In addition to experiences in inpatient and outpatient gastroenterology, GI fellows work with other providers of women's health during the rotation. Fellows rotate with the urogynecology and colorectal surgery services to learn a multidisciplinary approach to the evaluation and management of pelvic floor disorders. They also may work with the clinical nutrition service and with obstetric medicine, a consultative team led by internists for the medical care of pregnant women.
Weekly conferences and a comprehensive printed syllabus on GI women's health issues comprise the didactic portion of the rotation. The syllabus includes primary research articles, meta-analyses, and review articles on a range of women's health topics. We are also in the process of developing a computer-based simulation to facilitate understanding of general and disease-specific women's health issues in gastroenterology to enhance the didactic portion of our curriculum.
To address the paucity of women's health experts in gastroenterology, we expanded our program in 2005 and created a women's health pathway within our 3-year accredited fellowship program in gastroenterology. We offer a position in this pathway once every 3 years to physicians committed to developing an academic career in women's gastroenterological health. Fellows in this pathway have a weekly outpatient experience (i.e., longitudinal clinic) in a GI woman's health clinic at the Center for Women's Gastrointestinal Services that spans their 3 years of training and spend 4 months on the inpatient GI consultation service at Women and Infants. The longitudinal clinical experience at the Center is done in lieu of a longitudinal GI clinical experience at the Providence Veterans Administration Hospital.
During the rotation and the subsequent continuity clinic experience, fellows have the opportunity to evaluate and treat a range of GI women's health issues in a variety of settings. This direct, hands-on learning is designed to promote self-efficacy in women's health issues in ways that traditional passive learning in the form of lectures and reading cannot. In addition, the rotation allows fellows to serve as consultants for obstetrics and gynecology providers, an experience that is not duplicated in most of their other rotations.
To enhance skills in clinical research, fellows in the GI women's health pathway take part in an educational program through the Department of Obstetrics and Gynecology aimed at providing trainees with information on pathobiology, research design, statistical methods, conduct of research, scientific publishing, and grant writing. Concomitant with participation in this program, they develop a research project focused on a particular topic in GI women's health. They work on this project with a faculty mentor during postgraduate years (PGY) 5 and 6, with the goal of presentation of their findings in a national meeting or in a peer-reviewed journal.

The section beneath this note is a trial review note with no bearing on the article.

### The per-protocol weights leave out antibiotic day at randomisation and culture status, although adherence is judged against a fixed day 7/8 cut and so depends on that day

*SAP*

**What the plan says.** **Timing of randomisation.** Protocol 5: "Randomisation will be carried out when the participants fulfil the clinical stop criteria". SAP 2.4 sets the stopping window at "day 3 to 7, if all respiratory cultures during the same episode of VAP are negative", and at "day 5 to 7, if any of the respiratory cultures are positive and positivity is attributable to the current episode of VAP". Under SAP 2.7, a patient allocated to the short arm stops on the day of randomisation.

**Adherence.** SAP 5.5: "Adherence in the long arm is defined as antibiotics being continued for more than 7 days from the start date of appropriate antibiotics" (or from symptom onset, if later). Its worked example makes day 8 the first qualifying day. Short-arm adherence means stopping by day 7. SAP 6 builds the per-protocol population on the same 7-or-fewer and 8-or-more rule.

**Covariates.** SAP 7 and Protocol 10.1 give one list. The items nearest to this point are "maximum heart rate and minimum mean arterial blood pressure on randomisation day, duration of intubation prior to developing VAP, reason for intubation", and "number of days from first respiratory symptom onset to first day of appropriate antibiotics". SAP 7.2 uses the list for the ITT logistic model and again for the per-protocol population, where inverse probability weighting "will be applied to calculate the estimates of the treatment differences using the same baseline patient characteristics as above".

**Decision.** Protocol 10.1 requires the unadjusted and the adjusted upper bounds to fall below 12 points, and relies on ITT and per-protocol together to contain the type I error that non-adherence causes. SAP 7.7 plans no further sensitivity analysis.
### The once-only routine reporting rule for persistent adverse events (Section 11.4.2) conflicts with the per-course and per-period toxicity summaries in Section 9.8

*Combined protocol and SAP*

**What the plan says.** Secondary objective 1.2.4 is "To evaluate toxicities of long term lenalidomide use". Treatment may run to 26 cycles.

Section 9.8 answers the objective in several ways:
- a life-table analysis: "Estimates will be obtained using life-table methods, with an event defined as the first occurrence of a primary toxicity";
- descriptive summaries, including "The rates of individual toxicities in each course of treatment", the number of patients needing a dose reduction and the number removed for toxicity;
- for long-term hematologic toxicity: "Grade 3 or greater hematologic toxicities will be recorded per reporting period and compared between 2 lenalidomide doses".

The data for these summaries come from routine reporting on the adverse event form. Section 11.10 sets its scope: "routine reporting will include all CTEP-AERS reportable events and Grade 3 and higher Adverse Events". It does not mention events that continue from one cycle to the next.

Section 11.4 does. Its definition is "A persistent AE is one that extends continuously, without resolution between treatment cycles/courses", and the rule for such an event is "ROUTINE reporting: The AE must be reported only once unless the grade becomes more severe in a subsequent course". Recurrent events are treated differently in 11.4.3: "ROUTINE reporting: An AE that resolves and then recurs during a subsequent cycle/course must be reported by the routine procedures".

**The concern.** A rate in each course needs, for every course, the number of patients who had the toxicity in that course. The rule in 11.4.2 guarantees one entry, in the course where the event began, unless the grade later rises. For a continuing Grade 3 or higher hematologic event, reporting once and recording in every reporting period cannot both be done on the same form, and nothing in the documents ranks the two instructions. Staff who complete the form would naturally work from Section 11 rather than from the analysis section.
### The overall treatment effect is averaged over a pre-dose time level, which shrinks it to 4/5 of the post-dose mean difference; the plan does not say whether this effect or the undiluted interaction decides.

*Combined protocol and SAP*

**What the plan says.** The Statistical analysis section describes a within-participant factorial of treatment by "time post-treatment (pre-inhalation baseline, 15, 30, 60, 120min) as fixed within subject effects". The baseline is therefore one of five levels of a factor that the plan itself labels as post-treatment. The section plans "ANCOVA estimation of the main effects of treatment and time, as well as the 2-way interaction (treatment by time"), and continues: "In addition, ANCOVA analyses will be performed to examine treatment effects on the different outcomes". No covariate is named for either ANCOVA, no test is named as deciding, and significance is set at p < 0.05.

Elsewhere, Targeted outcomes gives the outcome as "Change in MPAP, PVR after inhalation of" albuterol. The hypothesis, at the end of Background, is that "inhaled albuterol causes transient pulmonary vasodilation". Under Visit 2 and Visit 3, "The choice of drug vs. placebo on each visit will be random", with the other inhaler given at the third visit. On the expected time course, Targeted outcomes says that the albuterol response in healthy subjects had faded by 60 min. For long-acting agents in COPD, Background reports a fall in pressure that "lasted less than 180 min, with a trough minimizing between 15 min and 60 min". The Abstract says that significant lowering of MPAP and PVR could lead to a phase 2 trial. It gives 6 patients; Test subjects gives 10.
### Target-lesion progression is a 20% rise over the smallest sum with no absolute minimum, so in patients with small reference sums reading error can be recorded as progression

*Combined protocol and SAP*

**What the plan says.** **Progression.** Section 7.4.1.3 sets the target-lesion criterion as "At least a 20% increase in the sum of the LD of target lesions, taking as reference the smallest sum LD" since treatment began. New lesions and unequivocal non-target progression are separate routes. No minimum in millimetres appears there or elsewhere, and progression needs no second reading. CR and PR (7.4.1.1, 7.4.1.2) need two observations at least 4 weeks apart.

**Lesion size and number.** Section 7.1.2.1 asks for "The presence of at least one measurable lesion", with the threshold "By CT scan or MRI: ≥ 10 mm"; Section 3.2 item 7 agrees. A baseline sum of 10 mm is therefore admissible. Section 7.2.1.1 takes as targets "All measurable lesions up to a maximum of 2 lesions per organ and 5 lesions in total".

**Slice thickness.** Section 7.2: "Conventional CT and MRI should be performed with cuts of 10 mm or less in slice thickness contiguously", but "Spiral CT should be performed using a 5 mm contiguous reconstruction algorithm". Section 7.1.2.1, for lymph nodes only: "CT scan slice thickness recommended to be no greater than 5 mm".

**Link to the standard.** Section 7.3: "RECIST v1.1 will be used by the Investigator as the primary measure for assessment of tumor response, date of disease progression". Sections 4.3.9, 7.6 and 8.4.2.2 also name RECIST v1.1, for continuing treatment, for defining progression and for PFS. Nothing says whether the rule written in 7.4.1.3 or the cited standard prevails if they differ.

Between 2003 and 2008, 13 fellows (10 male, 3 female) who participated in the rotation graduated from the Brown GI fellowship program. Feedback from our fellows underscores the importance of this rotation in their overall training. For many of them, this is their first experience since medical school evaluating and treating pregnant women.
Fellows consistently express a high level of satisfaction with the GI women's health program through end-of-rotation evaluations. These evaluations were obtained as part of the standard evaluation process of our fellowship program and are composed primarily of qualitative data. Such comments as “Wonderful rotation. Learned a great deal and feel fortunate to have had the experience” and “[This rotation was a] high-yield experience” are representative of the fellows' remarks.
We recently completed a survey of graduates of the Brown GI fellowship program from the past 10 years to determine their preparedness to evaluate and manage GI disorders in pregnancy and other GI women's health issues. Graduates were sent the link to a web survey (www.surveymonkey.com) by e-mail. Graduates for whom valid e-mail addresses could not be located were contacted by telephone or mail and asked to fax their survey results. Graduates were asked to rate their level of self-efficacy in general GI women's health issues and GI pregnancy issues using a 5-point Likert scale (from 1, strongly disagree, to 5, strongly agree). Fellows who had participated in the rotation were also asked to rate its usefulness in their day-to-day practice. All fellows were asked to rate the appropriateness of the amount of training in GI women's health issues they received using a 3-point Likert scale (from 1, too much, to 3, too little).
Of 26 graduates, 11 responded, for a response rate of 42.3% (Table 1). All but 1 respondent had participated in the GI women's health rotation. Over 80% (9 of 11) of graduates strongly agreed/agreed that they felt prepared to manage GI disorders in pregnancy, and nearly 64% (7 of 11) reported self-efficacy in the management of general GI disorders in women. Of the graduates who participated in the rotation, 60% (6 of 10) strongly agreed/agreed that they used knowledge and skills gained during the rotation in their day-to-day practice. These graduates all strongly agreed/agreed (10 of 10) that skills and knowledge gained during the rotation were not otherwise addressed in the curriculum.